The history of Zinfandel is shrouded in mystery. While its origin had to be European as it is the same grape species –vitis vinifera- as other fine European wine varieties: Cabernet Sauvignon, Chardonnay, Pinot Noir or Syrah, no relationship could be found to any known European varietal.
Over the course of the last 170 years, Zinfandel has established a quality reputation in California becoming known as “America’s Heritage wine”. The history of Zinfandel is a classic All-American success story—being transformed from a little-known grape into one that has achieved such tremendous popularity that it is grown on more than 39,000 acres. Zinfandel is now the third most crushed wine grape in California, after Cabernet Sauvignon and Chardonnay.
While the true origins of Zinfandel remained a mystery into the early 21st century, historians have traced Zinfandel’s roots in the United States back to the 1820s, when George Gibbs, a Long Island, New York nursery owner, imported unnamed cuttings from the Schonbrunn imperial horticultural collection in Vienna, Austria. By 1832, a Boston nursery was advertising “Zinfendal” vines for sale. Between 1835 and 1845 “Zinfandel” became a popular “table grape” grown in hothouses in the Northeastern United States. Frederick Macondray a sea captain and horticulturist, who grew the “Zinfindal” in Boston, Massachusetts, is credited with bringing some of the first Zinfandel cuttings to California on his sailing ship in the early 1850s.*
It is conjectured that after the 1849 Gold Rush, timber and wire were scarce. Production of Zinfandel grapes surged, in part, because it could easily be cultivated using the traditional European “head pruning”, a technique still used today requiring no special equipment or scarce resources. Zinfandel’s appeal soared during this time because it grew vigorously and provided miners with a versatile, substantial beverage.
In an excerpt from his memoir, Joel Peterson, Founder of Ravenswood Winery & Once and Future writes about Zinfandel*:
“Made into prizewinning wine (under the name Black St. Peter’s) by San Jose nurseryman Antoine Delmas, it was introduced to Napa and Sonoma by vineyardists, Joseph Osborne and William Boggs; the first wine grape grown there besides the Mission and Muscat, it was found good for a whole range of products from sparkling to pink to claret and port. Well-suited to Northern California – in Boggs’ trial plot of several imported varieties, it was the only one to survive – it was roundly declared the best choice for dry red table wine and was by far the most popular variety in the great grape-planting boom of the 1880s. When the consequently-overplanted industry went bust the following decade, Zin bore the brunt of the blame, though most of the vilified wine came from the sweltering Central Valley. In the North Coast, good Zinfandel vineyards hung on-indeed, kept being planted by Italian immigrants who were savvy about where to locate them. These vines continued providing fruit to home winemakers during Prohibition, to bulk-wine purveyors after World War Two, and, in the 1960s, to a new wave of artisans and connoisseurs (present family company included), rekindling the intrigue attached to our “heritage” grape.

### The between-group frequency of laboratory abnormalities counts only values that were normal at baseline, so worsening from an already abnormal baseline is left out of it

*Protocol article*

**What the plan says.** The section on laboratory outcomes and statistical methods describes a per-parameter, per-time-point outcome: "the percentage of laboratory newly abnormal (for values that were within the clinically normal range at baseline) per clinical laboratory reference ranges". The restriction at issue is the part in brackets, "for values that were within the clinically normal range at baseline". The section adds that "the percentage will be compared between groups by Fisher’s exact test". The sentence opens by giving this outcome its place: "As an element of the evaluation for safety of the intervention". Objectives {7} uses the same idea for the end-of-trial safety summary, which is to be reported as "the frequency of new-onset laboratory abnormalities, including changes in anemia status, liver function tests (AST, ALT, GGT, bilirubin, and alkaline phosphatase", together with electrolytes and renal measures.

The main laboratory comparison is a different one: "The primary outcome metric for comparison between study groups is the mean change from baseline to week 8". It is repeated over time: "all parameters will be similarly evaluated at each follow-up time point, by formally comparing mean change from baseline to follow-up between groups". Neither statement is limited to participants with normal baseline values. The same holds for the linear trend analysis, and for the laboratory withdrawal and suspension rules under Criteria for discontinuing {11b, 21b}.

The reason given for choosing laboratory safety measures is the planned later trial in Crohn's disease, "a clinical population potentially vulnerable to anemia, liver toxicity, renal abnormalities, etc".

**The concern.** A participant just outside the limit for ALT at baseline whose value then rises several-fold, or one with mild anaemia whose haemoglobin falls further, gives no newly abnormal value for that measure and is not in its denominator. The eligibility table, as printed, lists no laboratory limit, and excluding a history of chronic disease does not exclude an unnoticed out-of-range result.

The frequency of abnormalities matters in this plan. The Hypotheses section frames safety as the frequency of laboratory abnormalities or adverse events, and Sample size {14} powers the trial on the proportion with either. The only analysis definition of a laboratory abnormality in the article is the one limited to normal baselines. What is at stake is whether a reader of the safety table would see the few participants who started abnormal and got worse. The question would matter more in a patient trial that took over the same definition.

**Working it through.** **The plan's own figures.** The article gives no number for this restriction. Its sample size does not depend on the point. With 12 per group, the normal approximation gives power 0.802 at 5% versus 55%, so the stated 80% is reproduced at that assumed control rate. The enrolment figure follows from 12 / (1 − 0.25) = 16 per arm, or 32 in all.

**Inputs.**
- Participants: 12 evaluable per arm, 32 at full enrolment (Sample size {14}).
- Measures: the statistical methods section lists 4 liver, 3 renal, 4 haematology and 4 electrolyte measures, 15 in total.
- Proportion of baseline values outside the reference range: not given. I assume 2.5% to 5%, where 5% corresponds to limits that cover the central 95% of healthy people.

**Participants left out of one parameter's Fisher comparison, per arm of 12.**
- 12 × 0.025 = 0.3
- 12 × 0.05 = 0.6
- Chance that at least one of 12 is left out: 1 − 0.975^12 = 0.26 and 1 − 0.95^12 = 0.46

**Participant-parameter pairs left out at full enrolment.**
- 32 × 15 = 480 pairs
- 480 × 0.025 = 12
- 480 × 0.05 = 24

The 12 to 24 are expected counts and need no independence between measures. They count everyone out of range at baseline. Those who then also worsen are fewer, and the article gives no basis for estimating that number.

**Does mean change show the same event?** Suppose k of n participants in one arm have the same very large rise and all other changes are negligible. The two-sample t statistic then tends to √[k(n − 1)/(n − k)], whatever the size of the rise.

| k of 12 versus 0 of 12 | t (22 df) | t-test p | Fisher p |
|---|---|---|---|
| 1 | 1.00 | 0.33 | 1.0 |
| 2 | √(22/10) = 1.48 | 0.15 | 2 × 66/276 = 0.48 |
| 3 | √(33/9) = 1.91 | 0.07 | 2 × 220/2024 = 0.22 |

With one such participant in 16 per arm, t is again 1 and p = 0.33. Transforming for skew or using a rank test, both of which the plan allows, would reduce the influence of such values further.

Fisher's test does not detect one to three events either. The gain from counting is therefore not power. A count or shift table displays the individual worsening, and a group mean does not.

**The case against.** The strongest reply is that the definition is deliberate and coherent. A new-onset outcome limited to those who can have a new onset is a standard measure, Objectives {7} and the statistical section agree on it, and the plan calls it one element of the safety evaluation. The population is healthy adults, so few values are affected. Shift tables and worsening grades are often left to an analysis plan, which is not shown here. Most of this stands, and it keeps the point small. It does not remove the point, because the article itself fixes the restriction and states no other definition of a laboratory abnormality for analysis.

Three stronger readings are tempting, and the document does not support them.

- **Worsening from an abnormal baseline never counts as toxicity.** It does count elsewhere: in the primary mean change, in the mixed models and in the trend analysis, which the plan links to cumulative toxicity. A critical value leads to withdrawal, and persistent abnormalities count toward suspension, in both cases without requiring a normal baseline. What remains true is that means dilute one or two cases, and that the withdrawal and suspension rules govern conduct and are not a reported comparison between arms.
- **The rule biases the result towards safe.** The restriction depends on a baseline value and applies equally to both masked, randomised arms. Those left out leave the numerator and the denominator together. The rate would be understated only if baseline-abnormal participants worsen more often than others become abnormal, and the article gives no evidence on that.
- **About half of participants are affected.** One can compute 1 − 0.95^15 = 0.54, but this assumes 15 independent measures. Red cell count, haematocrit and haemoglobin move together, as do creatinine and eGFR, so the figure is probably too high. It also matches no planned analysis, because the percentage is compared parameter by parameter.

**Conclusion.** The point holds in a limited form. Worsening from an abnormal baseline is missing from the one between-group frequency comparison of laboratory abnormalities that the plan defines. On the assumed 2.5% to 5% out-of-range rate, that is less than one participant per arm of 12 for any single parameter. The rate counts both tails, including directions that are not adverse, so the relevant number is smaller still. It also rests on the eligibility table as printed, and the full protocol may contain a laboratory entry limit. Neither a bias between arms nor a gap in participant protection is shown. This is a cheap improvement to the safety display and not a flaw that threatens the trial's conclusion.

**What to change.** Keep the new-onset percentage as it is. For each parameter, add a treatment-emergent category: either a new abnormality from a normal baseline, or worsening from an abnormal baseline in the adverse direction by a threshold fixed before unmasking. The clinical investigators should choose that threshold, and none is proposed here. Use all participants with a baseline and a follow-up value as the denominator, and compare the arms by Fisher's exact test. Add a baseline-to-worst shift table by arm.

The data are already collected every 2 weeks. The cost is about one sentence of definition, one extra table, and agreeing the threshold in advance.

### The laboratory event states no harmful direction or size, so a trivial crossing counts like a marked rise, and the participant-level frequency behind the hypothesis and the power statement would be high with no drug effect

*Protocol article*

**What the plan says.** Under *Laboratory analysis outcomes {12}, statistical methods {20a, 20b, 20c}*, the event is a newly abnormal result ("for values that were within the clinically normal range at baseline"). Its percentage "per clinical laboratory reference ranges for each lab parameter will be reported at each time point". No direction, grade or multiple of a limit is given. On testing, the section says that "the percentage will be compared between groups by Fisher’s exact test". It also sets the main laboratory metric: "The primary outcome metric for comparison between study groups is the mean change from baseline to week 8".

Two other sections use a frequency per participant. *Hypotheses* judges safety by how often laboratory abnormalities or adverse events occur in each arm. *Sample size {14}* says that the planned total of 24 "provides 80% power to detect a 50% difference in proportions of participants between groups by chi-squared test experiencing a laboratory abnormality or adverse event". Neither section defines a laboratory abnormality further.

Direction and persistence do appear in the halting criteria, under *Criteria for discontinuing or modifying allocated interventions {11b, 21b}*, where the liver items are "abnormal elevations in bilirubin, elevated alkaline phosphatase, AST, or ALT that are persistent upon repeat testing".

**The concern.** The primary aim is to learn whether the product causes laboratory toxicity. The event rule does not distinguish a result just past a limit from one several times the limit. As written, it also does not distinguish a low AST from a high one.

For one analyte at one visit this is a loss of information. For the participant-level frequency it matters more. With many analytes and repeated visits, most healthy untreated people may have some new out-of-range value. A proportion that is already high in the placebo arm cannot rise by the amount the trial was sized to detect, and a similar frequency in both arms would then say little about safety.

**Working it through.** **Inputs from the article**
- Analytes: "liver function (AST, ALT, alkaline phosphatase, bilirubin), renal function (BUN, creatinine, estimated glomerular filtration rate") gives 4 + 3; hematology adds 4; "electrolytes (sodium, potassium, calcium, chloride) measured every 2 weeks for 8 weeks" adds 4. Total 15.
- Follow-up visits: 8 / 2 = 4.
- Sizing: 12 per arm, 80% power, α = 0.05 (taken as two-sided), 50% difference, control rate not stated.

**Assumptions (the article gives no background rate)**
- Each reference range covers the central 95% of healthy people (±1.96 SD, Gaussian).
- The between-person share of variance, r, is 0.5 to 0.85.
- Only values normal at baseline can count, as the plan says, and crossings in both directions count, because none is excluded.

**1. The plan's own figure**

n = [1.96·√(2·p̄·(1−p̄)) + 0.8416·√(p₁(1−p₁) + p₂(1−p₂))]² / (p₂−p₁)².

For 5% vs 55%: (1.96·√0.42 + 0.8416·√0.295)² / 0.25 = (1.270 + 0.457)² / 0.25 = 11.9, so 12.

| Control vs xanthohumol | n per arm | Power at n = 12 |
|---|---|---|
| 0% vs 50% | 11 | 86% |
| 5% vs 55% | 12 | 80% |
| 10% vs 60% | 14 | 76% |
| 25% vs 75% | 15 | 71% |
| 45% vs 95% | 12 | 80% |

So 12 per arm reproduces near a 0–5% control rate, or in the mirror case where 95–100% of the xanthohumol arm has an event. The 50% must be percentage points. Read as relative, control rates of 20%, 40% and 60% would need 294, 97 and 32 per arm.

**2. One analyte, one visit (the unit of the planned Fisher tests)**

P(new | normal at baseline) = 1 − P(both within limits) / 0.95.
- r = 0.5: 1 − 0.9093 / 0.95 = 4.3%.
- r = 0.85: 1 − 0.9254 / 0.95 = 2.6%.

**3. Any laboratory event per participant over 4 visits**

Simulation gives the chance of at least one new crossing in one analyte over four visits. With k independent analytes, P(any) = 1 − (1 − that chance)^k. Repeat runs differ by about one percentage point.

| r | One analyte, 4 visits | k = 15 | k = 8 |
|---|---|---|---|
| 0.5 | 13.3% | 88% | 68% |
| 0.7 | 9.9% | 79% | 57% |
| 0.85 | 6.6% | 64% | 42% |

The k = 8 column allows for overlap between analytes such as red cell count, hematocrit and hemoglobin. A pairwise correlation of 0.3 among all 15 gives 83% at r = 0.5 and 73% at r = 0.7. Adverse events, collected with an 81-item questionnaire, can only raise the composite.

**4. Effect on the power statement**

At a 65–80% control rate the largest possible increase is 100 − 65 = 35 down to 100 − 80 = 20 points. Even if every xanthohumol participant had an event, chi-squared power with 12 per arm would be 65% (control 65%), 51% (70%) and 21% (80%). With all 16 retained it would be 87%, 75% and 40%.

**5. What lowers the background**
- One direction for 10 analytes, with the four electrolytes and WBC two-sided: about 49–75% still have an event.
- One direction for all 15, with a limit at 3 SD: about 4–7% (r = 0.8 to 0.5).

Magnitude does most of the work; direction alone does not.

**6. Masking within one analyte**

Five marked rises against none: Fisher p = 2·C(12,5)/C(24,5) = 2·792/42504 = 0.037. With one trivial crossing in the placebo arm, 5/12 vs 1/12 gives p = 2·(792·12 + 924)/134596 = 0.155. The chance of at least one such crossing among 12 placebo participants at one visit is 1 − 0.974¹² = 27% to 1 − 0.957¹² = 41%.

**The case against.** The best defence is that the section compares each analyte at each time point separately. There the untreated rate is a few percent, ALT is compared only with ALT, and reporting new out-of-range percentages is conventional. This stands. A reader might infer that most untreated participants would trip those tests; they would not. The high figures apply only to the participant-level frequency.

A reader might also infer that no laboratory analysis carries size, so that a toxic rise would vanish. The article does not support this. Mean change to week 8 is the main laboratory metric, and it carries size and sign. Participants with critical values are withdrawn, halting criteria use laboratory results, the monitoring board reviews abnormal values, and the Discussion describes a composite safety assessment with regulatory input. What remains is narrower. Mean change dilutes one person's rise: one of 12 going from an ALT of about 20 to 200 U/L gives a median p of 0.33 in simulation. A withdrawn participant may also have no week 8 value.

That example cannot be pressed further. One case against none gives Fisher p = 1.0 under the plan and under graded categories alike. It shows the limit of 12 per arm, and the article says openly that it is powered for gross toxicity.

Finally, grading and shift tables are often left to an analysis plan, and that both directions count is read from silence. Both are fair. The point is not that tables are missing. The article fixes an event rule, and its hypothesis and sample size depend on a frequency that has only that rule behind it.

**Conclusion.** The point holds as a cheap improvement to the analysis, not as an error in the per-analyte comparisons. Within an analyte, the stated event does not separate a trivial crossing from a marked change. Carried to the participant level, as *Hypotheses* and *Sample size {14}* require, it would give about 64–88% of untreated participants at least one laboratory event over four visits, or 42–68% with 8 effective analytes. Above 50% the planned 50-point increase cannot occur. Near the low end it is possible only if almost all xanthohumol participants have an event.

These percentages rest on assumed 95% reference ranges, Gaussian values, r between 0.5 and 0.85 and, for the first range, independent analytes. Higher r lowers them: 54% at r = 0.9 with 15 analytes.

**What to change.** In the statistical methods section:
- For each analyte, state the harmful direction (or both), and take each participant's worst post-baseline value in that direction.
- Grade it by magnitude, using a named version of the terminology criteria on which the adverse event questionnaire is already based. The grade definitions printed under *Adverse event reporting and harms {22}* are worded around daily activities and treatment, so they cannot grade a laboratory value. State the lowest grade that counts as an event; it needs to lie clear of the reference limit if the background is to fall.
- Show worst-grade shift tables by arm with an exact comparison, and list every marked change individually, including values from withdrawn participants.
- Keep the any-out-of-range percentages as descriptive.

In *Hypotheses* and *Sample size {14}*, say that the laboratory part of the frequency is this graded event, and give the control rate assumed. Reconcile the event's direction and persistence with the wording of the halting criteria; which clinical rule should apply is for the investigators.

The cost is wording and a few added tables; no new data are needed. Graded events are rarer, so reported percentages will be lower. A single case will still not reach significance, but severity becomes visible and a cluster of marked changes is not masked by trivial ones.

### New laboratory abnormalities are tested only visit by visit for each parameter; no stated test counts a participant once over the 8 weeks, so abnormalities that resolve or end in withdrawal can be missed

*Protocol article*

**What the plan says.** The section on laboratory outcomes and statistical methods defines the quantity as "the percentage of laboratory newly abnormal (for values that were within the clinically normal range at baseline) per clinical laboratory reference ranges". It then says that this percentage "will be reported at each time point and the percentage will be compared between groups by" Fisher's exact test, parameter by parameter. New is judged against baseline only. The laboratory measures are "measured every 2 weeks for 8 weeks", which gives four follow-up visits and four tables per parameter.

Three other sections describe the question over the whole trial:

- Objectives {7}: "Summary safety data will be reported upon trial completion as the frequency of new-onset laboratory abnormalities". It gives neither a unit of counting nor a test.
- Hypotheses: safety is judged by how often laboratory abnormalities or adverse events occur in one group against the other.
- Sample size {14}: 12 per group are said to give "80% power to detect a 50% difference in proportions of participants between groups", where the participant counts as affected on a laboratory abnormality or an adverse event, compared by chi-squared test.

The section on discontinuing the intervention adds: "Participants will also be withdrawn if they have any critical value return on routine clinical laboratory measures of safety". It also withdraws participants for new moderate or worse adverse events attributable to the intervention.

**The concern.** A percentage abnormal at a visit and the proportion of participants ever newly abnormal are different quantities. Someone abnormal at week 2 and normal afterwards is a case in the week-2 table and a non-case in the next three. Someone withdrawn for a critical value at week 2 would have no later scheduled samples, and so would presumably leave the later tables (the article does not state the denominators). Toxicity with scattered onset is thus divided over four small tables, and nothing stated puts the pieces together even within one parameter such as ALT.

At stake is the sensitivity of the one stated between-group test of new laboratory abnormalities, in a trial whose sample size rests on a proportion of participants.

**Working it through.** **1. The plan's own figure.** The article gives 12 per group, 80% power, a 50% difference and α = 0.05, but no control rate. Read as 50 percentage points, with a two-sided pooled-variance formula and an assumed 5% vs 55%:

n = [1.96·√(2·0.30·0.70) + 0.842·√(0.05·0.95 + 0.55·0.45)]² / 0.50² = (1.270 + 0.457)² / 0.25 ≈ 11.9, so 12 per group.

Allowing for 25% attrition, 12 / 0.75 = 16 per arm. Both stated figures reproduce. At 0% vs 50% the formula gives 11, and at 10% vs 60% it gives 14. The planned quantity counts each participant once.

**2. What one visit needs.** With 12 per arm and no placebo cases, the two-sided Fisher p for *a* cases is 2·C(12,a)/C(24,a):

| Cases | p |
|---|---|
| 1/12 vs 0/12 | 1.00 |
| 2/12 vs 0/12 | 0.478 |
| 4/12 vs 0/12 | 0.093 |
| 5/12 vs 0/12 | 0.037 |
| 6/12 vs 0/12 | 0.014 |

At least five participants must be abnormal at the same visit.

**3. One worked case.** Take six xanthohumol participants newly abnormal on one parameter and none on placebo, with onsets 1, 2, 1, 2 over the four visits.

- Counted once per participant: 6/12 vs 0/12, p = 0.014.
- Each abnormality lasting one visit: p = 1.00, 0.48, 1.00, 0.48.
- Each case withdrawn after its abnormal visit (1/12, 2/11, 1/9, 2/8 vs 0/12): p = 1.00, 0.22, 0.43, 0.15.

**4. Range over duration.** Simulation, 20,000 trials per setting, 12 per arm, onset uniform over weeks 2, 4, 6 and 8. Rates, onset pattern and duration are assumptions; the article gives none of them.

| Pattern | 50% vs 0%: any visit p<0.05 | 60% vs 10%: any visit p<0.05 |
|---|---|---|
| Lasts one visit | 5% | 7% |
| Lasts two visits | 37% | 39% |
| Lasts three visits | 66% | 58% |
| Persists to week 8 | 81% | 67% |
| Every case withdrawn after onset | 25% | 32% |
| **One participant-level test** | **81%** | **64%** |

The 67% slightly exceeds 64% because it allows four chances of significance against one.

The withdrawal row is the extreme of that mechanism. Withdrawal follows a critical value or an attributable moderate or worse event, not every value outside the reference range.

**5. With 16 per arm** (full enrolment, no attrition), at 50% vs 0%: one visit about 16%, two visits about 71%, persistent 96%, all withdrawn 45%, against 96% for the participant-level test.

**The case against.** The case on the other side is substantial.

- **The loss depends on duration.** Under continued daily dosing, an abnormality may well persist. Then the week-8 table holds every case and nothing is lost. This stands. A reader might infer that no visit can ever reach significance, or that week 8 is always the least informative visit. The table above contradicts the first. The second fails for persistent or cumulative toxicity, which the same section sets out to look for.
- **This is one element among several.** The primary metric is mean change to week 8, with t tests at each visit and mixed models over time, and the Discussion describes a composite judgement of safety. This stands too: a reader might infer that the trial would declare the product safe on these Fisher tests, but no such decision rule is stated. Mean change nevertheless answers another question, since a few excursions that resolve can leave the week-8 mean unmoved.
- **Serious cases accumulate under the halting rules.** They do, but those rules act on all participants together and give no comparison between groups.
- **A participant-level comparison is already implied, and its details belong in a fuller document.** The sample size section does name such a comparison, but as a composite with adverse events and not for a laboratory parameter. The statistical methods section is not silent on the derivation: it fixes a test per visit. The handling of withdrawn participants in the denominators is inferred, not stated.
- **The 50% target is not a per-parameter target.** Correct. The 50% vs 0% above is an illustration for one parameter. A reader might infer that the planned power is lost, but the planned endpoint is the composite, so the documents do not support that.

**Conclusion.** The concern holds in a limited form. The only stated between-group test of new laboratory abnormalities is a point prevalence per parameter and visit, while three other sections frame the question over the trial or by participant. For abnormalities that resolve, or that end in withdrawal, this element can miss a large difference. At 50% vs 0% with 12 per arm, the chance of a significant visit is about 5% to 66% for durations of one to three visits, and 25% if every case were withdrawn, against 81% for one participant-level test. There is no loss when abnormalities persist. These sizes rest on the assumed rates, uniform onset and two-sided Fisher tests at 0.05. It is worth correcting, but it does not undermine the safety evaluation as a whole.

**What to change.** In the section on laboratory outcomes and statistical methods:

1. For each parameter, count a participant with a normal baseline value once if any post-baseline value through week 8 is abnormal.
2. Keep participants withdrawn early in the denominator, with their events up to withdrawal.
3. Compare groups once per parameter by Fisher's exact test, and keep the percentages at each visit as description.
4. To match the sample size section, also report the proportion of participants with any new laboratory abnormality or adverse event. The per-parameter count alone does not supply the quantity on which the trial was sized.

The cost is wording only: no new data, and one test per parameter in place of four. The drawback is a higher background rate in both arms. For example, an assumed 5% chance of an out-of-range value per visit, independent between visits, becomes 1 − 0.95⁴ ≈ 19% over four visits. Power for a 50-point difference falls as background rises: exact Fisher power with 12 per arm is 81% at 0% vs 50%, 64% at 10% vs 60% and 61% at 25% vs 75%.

A semi-breakthrough on identifying the ancestral home of Zinfandel came in 1967, when Austin Goheen, a U.S. Department of Agriculture plant pathologist and U.C. Davis professor, came across the Primitivo grape in Puglia, a region of southeastern Italy. Noting a similarity between its wine and vine and those of the California grape, he had cuttings sent to Davis, where it was planted alongside Zinfandel. At maturity the morphology of the two were indistinguishable, and in 1975 a PhD student named Wade Wolfe subjected both to isozyme fingerprinting, in which an electric current is applied to isolated plant enzymes that respond consistently for each grape variety. The Primitivo and Zinfandel patterns matched, but until DNA profiling came into its own a couple of decades later, all that this indicated was that the two were closely related, not necessarily identical. Moreover, Italians considered Primitivo an imported variety, so the true origin remained unknown.
Directly across the Adriatic Sea, a popular Dalmatian grape named Plavac Mali also bore a resemblance to Zinfandel. Now part of Croatia (formerly of Yugoslavia), in the nineteenth century Dalmatia belonged to the Kingdom of Hungary, whose grapevines were collected in the Schoenbrunn archive that sent Zinfandel from Vienna to Long Island. California Winemaker Mike Grgich, a Croatian immigrant whose Chateau Montelena Chardonnay won the white-wine division of the Judgment of Paris tasting in 1976 (and who went on to found his own eponymous winery, which produced Zinfandel, among other wines) thought Plavac Mali was the same as Zin. U.C. Davis found otherwise, but the similarity and geographical proximity prompted lingering questions as to whether the vine at Davis had been correctly identified.
In 2000, researchers at UC Davis confirmed what everyone suspected: that Zinfandel and Primitivo were the same grape, and Plavac Mali wasn’t (at least not the vine called Plavac Mali that was growing at Davis). Additional research was undertaken between UC Davis and the University of Zagreb. They discovered that the non-Zinfandel component in Plavac Mali’s DNA was a match for Dobricic, revealing that it and Zinfandel were Plavac Mali’s parents. This made it logically inferable that Zin-by whatever name-should be found in the same area of Croatia.”
In 2001, researchers discovered nine vines of locally-known “Crljenak Kaštelanski” on Croatia’s Dalmatian coast. DNA fingerprinting confirmed that this grape had the same DNA structure as California Zinfandel. Mystery solved! Further investigation discovered that this grape’s original name is “Tribidrag” in Croatia and is a very ancient grape.